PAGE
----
Meghan Markle’s dad not told ‘confidential’ reason why lawsuit delayed nine months

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Meghan Markle's dad has "quite rightly" not been told the confidential reason her lawsuit against a publisher has been delayed for nine months, a judge says.

High Court judge Mr Justice Warby has questioned whether Thomas Markle, 76, is an important witness in the civil case and whether he really needs to give evidence in person.

In a heavily redacted ruling made public on Wednesday, the judge also said Mr Markle's "thoughts and feelings" over the letter sent to him by his daughter are a "relatively minor" part of her privacy claim against the publisher of the Mail on Sunday and MailOnline.

Meghan, 39, is suing Associated Newspapers Ltd over an article which reproduced parts of a handwritten letter sent to her dad in August 2018, five months after he missed her wedding to Prince Harry.

Meghan and her dad Thomas Markle Snr, who is now estranged from his daughter
(Image: Internet Unknown)

At a hearing in London in October, Mr Justice Warby agreed to adjourn the trial – which was due to start on January 11 next year – until the autumn of 2021 after hearing from lawyers for both parties in a private hearing.

The senior judge had said the private hearing was necessary to protect "the confidentiality of the information relied on" by Meghan in her application to postpone the trial.

Lawyers for Associated Newspapers have described Mr Markle as an "important witness".

Mr Markle, who lives in Mexico, has said he is willing to fly to London to give evidence and wants a trial to be held sooner rather than later because he isn't in good health and "could die tomorrow".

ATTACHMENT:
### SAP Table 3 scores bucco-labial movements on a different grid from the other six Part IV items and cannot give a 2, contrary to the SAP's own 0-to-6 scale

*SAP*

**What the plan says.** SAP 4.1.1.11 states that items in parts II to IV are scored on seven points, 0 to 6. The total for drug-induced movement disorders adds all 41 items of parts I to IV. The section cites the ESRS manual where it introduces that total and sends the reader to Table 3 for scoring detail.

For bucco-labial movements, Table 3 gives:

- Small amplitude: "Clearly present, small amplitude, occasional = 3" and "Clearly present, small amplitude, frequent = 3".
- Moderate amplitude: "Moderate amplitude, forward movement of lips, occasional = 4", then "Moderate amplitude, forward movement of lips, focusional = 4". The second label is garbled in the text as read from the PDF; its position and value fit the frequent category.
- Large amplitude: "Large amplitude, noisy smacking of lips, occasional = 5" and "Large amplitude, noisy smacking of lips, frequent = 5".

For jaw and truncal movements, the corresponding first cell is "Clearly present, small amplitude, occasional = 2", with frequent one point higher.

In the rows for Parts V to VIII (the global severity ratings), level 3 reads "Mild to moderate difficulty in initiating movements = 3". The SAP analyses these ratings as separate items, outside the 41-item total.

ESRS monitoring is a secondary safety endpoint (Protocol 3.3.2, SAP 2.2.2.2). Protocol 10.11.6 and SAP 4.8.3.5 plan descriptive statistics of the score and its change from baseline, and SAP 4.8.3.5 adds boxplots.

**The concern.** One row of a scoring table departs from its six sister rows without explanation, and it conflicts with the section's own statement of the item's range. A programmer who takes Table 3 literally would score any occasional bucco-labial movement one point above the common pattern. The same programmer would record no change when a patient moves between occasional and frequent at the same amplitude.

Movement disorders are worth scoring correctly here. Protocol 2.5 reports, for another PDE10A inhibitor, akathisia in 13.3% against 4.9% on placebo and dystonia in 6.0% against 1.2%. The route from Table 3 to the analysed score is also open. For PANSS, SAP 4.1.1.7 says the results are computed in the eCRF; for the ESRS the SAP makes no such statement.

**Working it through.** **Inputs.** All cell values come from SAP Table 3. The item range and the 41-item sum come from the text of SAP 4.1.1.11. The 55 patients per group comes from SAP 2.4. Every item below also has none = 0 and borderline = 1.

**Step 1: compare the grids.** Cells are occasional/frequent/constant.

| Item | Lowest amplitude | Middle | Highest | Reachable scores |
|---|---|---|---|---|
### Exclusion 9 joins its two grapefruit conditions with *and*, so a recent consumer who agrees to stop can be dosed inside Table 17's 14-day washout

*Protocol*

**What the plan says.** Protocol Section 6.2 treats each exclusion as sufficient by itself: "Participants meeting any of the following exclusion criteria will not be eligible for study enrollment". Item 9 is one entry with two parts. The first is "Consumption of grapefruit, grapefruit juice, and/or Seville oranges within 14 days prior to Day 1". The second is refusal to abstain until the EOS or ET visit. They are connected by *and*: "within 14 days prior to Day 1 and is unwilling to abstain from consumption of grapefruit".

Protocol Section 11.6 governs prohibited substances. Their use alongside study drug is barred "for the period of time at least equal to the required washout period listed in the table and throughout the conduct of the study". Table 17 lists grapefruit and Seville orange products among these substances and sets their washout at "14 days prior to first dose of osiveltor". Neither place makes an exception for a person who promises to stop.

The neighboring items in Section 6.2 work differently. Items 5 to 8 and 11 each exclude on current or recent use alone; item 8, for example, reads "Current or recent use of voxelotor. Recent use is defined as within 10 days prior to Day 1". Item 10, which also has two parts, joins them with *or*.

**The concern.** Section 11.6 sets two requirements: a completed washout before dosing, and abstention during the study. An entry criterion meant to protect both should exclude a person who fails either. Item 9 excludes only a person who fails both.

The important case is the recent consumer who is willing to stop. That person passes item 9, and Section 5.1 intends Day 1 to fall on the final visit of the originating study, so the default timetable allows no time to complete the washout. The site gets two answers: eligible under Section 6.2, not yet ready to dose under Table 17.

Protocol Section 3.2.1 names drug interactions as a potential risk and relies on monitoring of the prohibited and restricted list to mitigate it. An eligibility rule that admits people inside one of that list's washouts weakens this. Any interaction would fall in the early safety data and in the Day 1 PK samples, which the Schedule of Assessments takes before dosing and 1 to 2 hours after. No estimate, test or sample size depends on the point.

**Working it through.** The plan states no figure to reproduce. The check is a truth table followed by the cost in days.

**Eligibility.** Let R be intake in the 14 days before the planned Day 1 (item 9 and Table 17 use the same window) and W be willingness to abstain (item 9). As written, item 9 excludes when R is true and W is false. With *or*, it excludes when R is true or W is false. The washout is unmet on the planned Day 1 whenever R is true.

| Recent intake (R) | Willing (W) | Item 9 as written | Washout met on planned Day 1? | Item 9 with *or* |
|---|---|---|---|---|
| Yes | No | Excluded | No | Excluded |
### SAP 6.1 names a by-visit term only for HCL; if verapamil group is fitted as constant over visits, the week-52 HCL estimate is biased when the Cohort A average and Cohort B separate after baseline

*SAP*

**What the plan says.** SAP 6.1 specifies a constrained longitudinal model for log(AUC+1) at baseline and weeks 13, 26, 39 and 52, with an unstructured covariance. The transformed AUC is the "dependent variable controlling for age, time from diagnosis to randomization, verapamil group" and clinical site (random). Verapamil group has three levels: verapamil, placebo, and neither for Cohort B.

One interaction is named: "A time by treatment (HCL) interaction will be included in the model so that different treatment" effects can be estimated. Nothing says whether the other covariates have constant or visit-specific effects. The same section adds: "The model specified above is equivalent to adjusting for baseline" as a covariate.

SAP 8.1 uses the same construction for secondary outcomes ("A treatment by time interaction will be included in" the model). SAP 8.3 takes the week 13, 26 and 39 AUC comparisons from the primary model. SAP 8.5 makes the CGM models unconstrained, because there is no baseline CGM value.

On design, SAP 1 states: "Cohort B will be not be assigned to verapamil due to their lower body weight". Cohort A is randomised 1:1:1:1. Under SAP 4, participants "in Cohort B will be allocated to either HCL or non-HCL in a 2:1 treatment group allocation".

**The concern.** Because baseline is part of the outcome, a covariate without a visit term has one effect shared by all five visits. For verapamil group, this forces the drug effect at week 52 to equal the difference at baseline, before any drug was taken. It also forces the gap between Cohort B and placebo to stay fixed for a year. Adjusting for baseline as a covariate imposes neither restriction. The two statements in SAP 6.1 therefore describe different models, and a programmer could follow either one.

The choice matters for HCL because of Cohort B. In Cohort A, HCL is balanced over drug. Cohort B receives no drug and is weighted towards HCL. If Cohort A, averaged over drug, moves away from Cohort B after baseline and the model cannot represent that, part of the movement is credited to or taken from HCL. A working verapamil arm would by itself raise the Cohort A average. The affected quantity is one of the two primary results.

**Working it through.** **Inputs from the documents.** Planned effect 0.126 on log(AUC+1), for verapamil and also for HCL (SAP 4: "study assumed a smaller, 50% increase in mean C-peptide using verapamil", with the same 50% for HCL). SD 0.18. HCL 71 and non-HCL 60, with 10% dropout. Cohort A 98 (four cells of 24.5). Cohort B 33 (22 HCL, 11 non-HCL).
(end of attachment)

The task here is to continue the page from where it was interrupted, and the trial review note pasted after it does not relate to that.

In a two-page ruling, Mr Justice Warby gave further information on agreeing to the adjournment, saying there is "no medical evidence suggesting that a delay would make his (Mr Markle's) availability less likely".

He did not give details of the confidential reason for the application by the Duchess of Sussex to adjourn the trial until the autumn, saying his ruling "will not set out much in the way of details of the application, the private and confidential information, or the evidence about it".

It is "unnecessary, and undesirable" to do so, the senior judge said.

The ruling notes that Mr Markle has been identified as a potential witness for ANL and considers the importance of his evidence.

Meghan is suing the publisher of the Mail on Sunday and MailOnline
(Image: PA)

Mr Justice Warby wrote: "I had wondered quite how important Mr Markle’s evidence really was to the defence case. It was not immediately obvious to me why he was considered to be important."

He concludes that Mr Markle's "subjective thoughts and feelings do seem to be, on any objective view, a relatively minor aspect of the case overall".

"It is not suggested that Mr Markle's evidence on those topics is an essential component of the defence case," the ruling says.

"More importantly… there is no suggestion that Mr Markle would not be available to give evidence later next year. There is, in particular, no medical evidence suggesting that a delay would make his availability less likely."